I saw my first thresher shark back in 2013, 30 metres below the surface of the Visayan Sea, as night turned to day above.
An hour earlier my now wife and I had boarded an outrigger in the dark with other excited divers on the sleepy island of Malapascua in the central Philippines, and headed off under the stars toward Monad Shoal. This large, rocky reef is famous as the only site in the world where thresher sharks can been seen daily at recreational diving depths.
Here pelagic threshers routinely rise from the murky depths just after dawn, attended to by fishes at cleaning stations along the reef. The sea was cool but our shivers were at least as much in anticipation as we hovered behind one of the cleaning stations, and peered into the grey blue gloom, desperately trying to make out shapes. Suddenly, a muffled retort from our dive master guided our gaze to the right where a three-metre thresher – as distinctive as can be with its long crescent-shaped tail – crossed elegantly in front of us.
It was an unforgettable moment – made all the more poignant by knowing that thresher sharks have declined by more than 70 per cent in almost every area they are found. And are now in urgent need of protection across the globe.
In the next 20 minutes we saw several more threshers, circling sedately to be cleaned, silhouetted above us like aeroplanes, and even passing close over our shoulders, filling the viewfinder as I implored my camera to focus in the low light. My pictures were dreadful, particularly as using a flash is strictly (and rightly) prohibited as it startles the sharks, but we couldn’t have been more ecstatic as we reluctantly headed back to the surface.
Since then I’ve been back to Malapascua twice, most recently just a few months ago. WWF is partnering with the Manta Trust and Project AWARE to produce a guide to sustainable shark and ray tourism, and we’ve used the thresher diving at Malapascua as a successful real life case study.
Pelagic threshers are one of three species of thresher sharks; a family of sharks that normally hunts small fishes at depths of several hundred metres. It had long been believed that thresher sharks hunt fishes using their whip-like tails but this was only confirmed in 2010 when scientists managed to film pelagic threshers hunting sardines. When they slowed the footage, they could see the sharks using powerful sideways and even overhead tail slaps to stun the schooling fish.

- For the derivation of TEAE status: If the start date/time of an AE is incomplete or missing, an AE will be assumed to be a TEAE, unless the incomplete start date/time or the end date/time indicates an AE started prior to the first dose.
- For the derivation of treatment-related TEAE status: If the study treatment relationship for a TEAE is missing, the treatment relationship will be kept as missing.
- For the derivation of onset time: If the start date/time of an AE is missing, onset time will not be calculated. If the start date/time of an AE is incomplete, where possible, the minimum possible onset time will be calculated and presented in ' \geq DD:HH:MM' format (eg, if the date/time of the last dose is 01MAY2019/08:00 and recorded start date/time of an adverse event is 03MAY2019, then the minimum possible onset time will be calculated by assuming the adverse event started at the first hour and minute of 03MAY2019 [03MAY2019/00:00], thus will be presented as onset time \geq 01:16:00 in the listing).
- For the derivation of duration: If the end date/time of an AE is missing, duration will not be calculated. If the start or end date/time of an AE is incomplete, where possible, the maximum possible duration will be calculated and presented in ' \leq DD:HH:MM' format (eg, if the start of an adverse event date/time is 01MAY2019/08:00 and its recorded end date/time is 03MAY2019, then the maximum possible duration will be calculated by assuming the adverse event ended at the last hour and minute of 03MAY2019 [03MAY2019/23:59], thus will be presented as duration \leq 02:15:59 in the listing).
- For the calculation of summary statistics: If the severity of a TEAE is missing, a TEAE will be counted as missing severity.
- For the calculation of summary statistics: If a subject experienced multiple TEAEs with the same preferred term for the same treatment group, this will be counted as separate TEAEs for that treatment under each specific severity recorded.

Unfortunately, these extraordinary predators are the most endangered of any pelagic shark family. The depths that the pelagic, big-eye and common threshers inhabit are heavily fished, and they are frequently caught by offshore longlines and pelagic gillnet fisheries, some of which are targeting sharks, and some targeting tuna and other species. These fisheries – and others such as those using gill nets around offshore reefs – are largely unregulated and unreported. This was rammed home for me when I visited the port of Karachi in Pakistan a few months ago, and saw pelagic threshers once again. But this time they were lying lifeless on the docks, after being caught in gillnet fisheries with no catch limits.
Unsustainable fisheries like this coupled with the lack of conservation measures over most of their range and their very low rates of reproduction – a female bigeye thresher, for example, will have fewer than twenty pups in its lifetime – have left these animals in real peril.
But greater efforts are now being made to protect them. As a result of increasing concern about the plight of thresher sharks, Sri Lanka has proposed that all three species be added to Appendix II of the Convention on International Trade in Endangered Species of Wild Fauna and Flora (CITES), which would greatly restrict global trade in thresher shark products – limiting it to fisheries where harvesting is sustainable. This is appropriate as the large fins of thresher sharks are typically exported to Asian countries with a taste for shark fin soup, where they fetch a high price.
Sri Lanka’s proposition has proved popular, and to date 22 other countries and the EU have formally lent their support. The final decision on thresher sharks – as well as the silky shark and devil rays, which have also been proposed for Appendix II – will be made at by the 182 parties at the upcoming CITES meeting in South Africa, which starts in September.
WWF and TRAFFIC strongly support all of these proposals, and we’ll be campaigning hard for them to be accepted alongside our partners in the Global Shark and Ray Initiative and others in the coming months. It won’t be easy, as some countries oppose the listing, but we were instrumental in getting other species of sharks and rays listed on CITES in 2013, and will give it our all again.
And hopefully, enough countries will side with us at CITES and with these remarkable sharks and rays – so that the next time I see a thresher, I will know that we’ve taken a significant step toward saving the species.
Andy Cornish, WWF Global Shark Leader